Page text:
20 May 2021
Lies, Damned Lies and Coronavirus
By David Chilvers
We are now at a stage where the number of COVID-19 deaths is in single figures most days, lower than the 32 per day we forecast for mid May back in early February. Our forecast of the number of positive tests per day was pretty good (1,938 compared to around 2,000 at the moment) but we also over-estimated hospital admissions (207 per day compared to around 100). Clearly things are progressing much as or better than expected, with the vaccine rollout keeping the number of positive tests down as social interactions increase. The further relaxations this week and the spread of the Indian Variant may see a rise and it is probably too close to say at present whether the final relaxations will take place as expected on 21st June.
As we see the number of deaths decline to low levels, it is worth revisiting how these numbers are calculated and communicated with such precision on the daily news bulletins on all the main media. There are, in fact, substantial differences between the three measures used in the UK and as the second wave tails off, these differences have become more pronounced. The three measures are:
- Deaths within 28 days of a positive COVID-19 test
- Deaths from/with COVID-19 as shown on the death certificate
- Excess deaths – the number of deaths less the estimated number based upon the average of the past five years
We analysed the differences between these various estimates in January this year and the table below updates the estimated number of COVID-19 deaths for three time periods:
- The first wave – from March to July last year
- The initial second wave – from August to December last year
- The main second wave, driven by the Kent variant – from January to April this year
All this data is for England only, as the excess deaths data for the devolved parts of the UK is not yet up to date.
|Up to ….|
As we previously remarked, excess deaths were initially higher (Wave 1) than the estimated number of deaths from the other two sources. This was put down to some deaths from COVID-19 being brought forward in time by a few weeks or months; older people that would have died from some other cause in 2020 succumbing to COVID-19 a little earlier. This is reinforced by excess deaths being negative for several weeks in the summer of 2020 (see more detail in the chart below).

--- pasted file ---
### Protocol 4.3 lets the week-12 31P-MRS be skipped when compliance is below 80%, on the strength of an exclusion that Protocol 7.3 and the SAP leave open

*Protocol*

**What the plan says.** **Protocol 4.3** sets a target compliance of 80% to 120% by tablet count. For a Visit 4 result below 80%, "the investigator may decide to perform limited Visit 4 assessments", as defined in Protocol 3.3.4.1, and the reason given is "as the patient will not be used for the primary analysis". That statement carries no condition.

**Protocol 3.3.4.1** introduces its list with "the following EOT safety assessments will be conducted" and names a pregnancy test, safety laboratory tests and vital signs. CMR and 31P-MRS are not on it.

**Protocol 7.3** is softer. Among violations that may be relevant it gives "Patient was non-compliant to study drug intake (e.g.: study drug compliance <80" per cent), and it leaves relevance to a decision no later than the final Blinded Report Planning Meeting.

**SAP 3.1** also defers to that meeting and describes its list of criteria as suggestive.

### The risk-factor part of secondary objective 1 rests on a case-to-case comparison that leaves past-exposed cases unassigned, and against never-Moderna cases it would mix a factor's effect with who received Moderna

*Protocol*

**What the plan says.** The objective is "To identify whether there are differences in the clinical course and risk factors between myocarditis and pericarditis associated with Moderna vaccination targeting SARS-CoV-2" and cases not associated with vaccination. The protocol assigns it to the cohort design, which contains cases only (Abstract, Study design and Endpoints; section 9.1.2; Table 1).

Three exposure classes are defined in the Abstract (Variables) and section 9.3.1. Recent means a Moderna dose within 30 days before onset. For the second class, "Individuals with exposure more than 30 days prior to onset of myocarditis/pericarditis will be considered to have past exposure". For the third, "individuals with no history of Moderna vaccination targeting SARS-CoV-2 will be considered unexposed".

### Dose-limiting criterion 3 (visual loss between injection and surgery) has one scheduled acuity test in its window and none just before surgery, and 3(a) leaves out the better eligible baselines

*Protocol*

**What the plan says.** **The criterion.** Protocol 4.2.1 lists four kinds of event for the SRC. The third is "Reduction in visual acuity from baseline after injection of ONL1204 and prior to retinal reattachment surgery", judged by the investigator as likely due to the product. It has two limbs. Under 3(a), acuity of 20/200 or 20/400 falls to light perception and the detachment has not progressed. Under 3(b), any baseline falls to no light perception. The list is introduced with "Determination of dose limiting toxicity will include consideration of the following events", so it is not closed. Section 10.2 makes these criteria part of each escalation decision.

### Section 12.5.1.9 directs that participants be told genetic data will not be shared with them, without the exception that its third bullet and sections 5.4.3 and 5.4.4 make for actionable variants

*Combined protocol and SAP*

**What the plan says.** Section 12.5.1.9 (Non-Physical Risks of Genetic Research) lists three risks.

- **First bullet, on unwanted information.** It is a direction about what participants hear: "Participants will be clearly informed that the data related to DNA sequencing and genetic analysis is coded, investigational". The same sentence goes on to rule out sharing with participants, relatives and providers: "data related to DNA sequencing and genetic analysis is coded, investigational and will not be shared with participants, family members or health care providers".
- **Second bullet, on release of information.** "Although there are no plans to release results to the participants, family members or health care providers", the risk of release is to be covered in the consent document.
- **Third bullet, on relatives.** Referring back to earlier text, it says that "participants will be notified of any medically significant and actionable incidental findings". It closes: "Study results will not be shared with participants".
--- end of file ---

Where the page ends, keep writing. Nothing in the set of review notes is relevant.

By the time we reached the end of 2020, the number of excess deaths was cumulatively more in line with the other two sources, as this effect of bringing forward deaths reduced. However, for the January to April 2021 element of the second wave, the number of excess deaths is again out of line with the other two sources and the number is reducing each week, as the chart below shows:
Since the start of March, the number of deaths has been below the expected number every week and it is likely that the number of excess deaths will continue to decline. This will widen the gap between this preferred measure and the other two measures based upon deaths 28 days after a positive test and data from death certificates. And as we have remarked before, using a five-year average understates the expected number of deaths. The reason for this is that the number of deaths has been going steadily upwards in England over the last ten years, driven by the baby boomer effect; large numbers of births in the years following the end of the second World War are leading to large numbers of deaths now.
The effect of using a flat average is to understate the expected number of deaths annually in England by about 15,000. On this revised basis of estimating expected deaths, excess deaths in England since the start of the pandemic would be about 83k, deaths from the 28 days after a COVID test 112k and from death certificates 132k. These are substantial differences and the pattern observed here has been seen in other countries, as data from a recent paper confirms. The principal conclusion was that, when comparing excess deaths to other methods of recording “in the worst-affected countries the annual mortality increased by over 50% (using excess death figures), while in several other countries it decreased by over 5%.” The countries where excess deaths increased the mortality count were often those in less developed parts of the world, whereas those where excess deaths were less than other measures were in Western Europe.
The authors of this paper criticise the use of a simple five-year average to determine the expected number of deaths, and have calculated a number of seasonality and trend factors for each country to enable a better baseline to be estimated. This mirrors the approach we have used here and to an extent vindicates it.
So next time you see the cumulative number of deaths from COVID-19 on the TV news, remember than in the UK this will be almost certainly be a significant over-estimate of the real figure (by as much as 30,000) and that quoting it to an exact number is therefore fairly meaningless.
This article is one of a series, last week’s article on false positives is here.